Drones for Aerial Photography, under $2000

Kevin flying a DJI Phantom

Kevin flying a DJI Phantom

The term “drone” is commonly used in pop media, more common than alternative terminology UAS (unmanned aircraft system) or UAV (unmanned aerial vehicle).   To my mind, a drone implies an automated military device – I prefer the term quadcopter.

As far as you or I are concerned, we serve as the remote pilots while standing on terra firma.  We operate a radio transmitter while the copter is equipped with a matching radio receiver.  Different radio systems are available and they are not all compatible.  For example, some communicate via a 2.4 GHz radio frequency, while others utilize a 5.8 GHz.  The differences are not limited to radio frequency alone.

Anything that is labeled as Ready-To-Fly (RTF) will include a radio transmitter that is compatible with the drone.  If the product is not advertised as RTF, it may not include a transmitter, which is preferable for anyone who intends to re-use an existing transmitter they already have.

  • 3D Robotics Iris+  … $750
  • 3D Robotics RTF X8 … $1,350
  • Blade 350 QX      – $470
  • DJI Phantom I … $400
  • DJI Phantom II Vison+ … $1,300
  • Gaui … 330X … $400
  • Gaui … 500X … $1,150
  • Gaui … 540H  / hexcopter (6 rotors) …  $600 does not include transmitter
  • Parrot   AR drone … $300
  • Quantum Nova … $320
  • Quantum Venture … $400
  • TurboAce Matrix … $900
  • HUBSAN  X4  H107C-HD
  • SteadiDrone QU4D … $1700
  • Walkera QR X350 … $400
  • Walkera QR 800 … $1,700
  • Walkera TALI h500  / hexcopter (6 rotors) … $1900

For aerial photography purposes, you need a stable device that is easy to control – consider electric copters only.  Gas-powered machines are loud, extremely fast, and potentially very dangerous.

The rotational force of a single-rotor will tend to rotate the entire machine; this is why traditional helicopters have a small tail rotor, to counteract the rotational force.  Coaxial dual-rotor designs solve the rotational force problem by spinning two rotors in opposite directions, but this reduces the total lifting force.  Multi-rotor copters, with four or more independent rotors, solve the rotational problem by spinning half the rotors in a clockwise rotation and the other rotors in counter-clockwise rotation.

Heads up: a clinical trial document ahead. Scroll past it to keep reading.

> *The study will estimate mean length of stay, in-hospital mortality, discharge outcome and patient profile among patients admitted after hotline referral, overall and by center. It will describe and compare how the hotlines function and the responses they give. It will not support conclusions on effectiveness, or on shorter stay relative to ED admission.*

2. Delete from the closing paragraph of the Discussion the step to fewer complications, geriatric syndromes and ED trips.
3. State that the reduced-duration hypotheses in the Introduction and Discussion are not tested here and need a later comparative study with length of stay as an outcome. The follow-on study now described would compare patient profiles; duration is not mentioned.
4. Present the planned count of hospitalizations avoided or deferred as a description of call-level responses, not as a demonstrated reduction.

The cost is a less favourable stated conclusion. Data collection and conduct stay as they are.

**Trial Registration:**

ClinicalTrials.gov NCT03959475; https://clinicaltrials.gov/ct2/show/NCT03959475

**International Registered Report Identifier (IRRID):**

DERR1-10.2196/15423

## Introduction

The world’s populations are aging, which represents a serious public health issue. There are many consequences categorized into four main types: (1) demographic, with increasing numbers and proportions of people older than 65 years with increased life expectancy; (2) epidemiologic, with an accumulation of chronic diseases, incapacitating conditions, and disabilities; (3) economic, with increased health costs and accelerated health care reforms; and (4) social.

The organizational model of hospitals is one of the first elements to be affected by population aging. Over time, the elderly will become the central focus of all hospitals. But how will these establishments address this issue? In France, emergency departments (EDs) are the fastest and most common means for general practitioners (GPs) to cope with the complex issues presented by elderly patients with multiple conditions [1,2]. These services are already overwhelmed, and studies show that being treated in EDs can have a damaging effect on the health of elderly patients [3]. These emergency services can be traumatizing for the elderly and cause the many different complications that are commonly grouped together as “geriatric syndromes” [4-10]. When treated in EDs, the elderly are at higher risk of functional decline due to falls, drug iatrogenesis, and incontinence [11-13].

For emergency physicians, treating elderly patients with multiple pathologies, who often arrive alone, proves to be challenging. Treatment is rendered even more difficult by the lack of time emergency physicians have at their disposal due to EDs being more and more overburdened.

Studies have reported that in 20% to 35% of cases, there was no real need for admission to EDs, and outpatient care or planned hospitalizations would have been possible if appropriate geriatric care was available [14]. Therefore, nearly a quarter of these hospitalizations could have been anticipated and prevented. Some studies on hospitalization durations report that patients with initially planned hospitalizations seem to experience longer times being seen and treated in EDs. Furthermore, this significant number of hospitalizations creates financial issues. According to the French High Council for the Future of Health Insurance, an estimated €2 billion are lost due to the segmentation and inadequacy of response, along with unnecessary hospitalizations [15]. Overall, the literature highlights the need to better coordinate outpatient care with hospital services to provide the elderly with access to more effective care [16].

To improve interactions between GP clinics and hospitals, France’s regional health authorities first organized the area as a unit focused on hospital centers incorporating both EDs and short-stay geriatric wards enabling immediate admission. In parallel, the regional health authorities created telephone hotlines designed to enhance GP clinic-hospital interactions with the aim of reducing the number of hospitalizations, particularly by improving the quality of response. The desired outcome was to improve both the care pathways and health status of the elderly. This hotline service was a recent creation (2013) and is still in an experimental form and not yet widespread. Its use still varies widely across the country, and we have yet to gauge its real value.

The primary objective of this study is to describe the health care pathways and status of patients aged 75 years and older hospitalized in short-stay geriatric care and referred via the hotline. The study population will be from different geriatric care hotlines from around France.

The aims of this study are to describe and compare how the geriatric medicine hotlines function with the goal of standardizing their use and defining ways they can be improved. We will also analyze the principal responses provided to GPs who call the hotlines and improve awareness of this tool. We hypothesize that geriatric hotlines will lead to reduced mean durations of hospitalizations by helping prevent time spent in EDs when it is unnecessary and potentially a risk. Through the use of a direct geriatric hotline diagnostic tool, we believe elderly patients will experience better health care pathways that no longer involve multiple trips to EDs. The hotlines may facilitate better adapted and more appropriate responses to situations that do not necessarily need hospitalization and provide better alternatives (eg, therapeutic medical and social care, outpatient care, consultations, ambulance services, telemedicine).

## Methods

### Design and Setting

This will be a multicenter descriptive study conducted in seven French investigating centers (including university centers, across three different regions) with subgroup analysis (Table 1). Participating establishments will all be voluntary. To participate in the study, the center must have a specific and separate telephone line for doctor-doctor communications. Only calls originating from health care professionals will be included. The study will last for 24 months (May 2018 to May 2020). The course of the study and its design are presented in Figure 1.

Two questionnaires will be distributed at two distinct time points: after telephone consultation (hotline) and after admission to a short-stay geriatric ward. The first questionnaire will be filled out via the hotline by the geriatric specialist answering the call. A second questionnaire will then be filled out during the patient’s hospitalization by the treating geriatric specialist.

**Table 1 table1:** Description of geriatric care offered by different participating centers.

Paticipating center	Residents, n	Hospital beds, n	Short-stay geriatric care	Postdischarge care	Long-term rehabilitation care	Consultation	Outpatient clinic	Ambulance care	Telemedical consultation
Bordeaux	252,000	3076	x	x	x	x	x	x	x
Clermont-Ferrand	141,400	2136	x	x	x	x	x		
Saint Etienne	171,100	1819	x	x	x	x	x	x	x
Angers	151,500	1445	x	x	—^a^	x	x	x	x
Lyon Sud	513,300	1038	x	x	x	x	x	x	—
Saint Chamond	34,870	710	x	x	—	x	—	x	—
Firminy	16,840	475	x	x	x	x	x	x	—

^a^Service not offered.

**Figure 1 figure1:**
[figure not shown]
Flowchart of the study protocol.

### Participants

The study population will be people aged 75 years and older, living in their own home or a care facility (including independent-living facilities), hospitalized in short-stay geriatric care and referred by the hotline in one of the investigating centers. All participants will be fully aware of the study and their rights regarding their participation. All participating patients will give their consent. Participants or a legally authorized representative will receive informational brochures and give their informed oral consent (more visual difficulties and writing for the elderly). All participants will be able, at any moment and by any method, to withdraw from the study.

I expect (but have not verified) that all of the copters listed above are capable of lifting a small camera.  In the cases of some smaller copters, I had doubts and so did not include those in this list.

Please note that most of these copters will rely upon rechargeable LiPo batteries, for which I offer two tips.  A single battery might give you eight minutes of flight or twenty minutes of flight – so do have more than one battery.  These batteries are relatively high power devices and there have been stories of such batteries causing fire, sometimes during the charging process.  Do use protective LiPo storage bags such as LiPo Safe.

The most commonly used camera for these copters is a GoPro 3 or newer (e.g. Go Pro 3, Go Pro 3+, or GoPro 4).  Personally, I have used the Hero 3+ Black Edition; while I find that it captures great video, I am not impressed by the still image JPEGs.  Listed here are some of the available small “action cameras”, all of which I expect are primarily intended for video.

  • CamOne Infinity
  • Contour+2
  • ContourROAM3
  • Drift Ghost-S
  • Garmin VIRB Elite
  • Gear-Pro HD Sport Action Camera
  • GoPro HERO3+
  • GoPro HERO4
  • Ion Air Pro 3
  • JVC GC-XA2
  • Mobius Action Camera Pro
  • Polaroid XS100i
  • Polaroid Cube
  • Replay XD Prime X
  • Sony AS20
  • Sony HS100V

The last component for aerial photography is perhaps the first component to select when building a new system.  A motorized/computerized gimbal is necessary for aerial video, to remove the unwanted effects of aircraft movement.  The gimbal holds the camera, detects aircraft movement, and automatically moves the camera to counteract the aircraft movement.  Without one of these devices, your level horizon will be ruined anytime the copter moves left or right.  Gimbals are often designed to match the size and weight of specific cameras.  So, if you are thinking of using a specific camera, you need to be sure that you can get a gimbal that accommodates that camera.


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2 Responses to Drones for Aerial Photography, under $2000

  1. Pingback: The Next Phantom Quadcopter Drone – Phantom 3 | Kevin Davis Photography

  2. Pingback: The Next Phantom Quadcopter Drone – Phantom 3 | Kevin Davis Photography

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